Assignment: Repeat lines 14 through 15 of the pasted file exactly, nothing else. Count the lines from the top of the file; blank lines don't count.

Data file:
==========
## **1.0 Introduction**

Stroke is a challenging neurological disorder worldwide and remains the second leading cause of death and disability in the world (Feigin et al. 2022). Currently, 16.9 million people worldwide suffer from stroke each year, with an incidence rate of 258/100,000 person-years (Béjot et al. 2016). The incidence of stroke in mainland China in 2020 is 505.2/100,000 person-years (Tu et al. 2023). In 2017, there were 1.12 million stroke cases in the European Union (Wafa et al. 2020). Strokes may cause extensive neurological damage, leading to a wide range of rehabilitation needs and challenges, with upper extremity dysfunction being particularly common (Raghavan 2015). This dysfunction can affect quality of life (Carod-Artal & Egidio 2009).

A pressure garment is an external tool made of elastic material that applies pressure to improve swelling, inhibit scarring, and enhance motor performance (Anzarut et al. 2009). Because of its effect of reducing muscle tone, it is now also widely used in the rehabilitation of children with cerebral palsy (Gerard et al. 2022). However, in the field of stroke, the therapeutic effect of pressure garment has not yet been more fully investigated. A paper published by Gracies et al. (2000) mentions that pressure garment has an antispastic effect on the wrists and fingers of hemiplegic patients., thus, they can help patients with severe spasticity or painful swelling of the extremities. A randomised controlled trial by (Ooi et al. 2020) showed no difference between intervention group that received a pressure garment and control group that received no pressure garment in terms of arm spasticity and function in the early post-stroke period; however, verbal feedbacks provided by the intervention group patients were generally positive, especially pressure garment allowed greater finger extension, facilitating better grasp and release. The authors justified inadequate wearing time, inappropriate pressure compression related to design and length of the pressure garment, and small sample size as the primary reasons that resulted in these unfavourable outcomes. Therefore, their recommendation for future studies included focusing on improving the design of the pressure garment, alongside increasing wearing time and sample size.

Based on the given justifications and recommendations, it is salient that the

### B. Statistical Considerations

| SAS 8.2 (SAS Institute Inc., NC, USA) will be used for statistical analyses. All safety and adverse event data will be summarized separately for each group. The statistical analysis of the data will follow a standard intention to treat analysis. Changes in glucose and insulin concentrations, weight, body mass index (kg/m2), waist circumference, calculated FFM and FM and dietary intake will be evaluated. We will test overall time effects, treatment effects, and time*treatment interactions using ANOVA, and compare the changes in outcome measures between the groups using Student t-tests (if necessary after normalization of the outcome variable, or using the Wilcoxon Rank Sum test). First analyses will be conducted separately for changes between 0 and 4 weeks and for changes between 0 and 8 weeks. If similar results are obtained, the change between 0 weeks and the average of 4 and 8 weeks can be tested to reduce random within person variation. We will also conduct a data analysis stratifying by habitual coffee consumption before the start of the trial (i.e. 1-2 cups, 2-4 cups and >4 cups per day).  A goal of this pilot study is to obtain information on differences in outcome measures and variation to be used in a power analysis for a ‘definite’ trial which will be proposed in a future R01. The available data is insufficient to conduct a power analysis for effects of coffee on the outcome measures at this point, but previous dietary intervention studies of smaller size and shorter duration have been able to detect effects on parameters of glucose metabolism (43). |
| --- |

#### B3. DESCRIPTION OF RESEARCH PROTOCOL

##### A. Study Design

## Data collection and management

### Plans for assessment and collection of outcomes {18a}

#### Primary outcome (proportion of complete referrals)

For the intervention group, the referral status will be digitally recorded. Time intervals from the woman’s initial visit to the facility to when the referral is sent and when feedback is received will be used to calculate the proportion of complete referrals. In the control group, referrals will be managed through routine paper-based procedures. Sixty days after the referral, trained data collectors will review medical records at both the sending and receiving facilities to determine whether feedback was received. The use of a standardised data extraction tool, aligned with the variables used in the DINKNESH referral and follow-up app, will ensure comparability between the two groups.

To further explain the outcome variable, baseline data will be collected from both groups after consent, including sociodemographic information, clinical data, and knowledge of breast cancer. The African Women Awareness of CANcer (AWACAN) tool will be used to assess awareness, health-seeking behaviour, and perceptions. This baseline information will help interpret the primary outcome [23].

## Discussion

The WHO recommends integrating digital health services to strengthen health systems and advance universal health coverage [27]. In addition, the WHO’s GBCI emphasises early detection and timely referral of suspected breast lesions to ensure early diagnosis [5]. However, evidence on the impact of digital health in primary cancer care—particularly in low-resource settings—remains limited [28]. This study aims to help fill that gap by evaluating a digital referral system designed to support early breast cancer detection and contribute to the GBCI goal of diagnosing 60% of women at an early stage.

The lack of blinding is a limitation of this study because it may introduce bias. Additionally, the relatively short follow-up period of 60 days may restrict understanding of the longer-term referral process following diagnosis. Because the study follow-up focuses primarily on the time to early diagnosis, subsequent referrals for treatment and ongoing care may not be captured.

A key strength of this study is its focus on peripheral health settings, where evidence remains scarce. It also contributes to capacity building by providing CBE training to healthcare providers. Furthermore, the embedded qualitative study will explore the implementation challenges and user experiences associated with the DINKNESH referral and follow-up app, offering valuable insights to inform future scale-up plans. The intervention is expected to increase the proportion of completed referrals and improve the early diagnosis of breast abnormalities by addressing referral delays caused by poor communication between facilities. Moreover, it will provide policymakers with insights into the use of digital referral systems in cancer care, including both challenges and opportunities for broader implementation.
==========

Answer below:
To further explain the outcome variable, baseline data will be collected from both groups after consent, including sociodemographic information, clinical data, and knowledge of breast cancer. The African Women Awareness of CANcer (AWACAN) tool will be used to assess awareness, health-seeking behaviour, and perceptions. This baseline information will help interpret the primary outcome [23].

## Discussion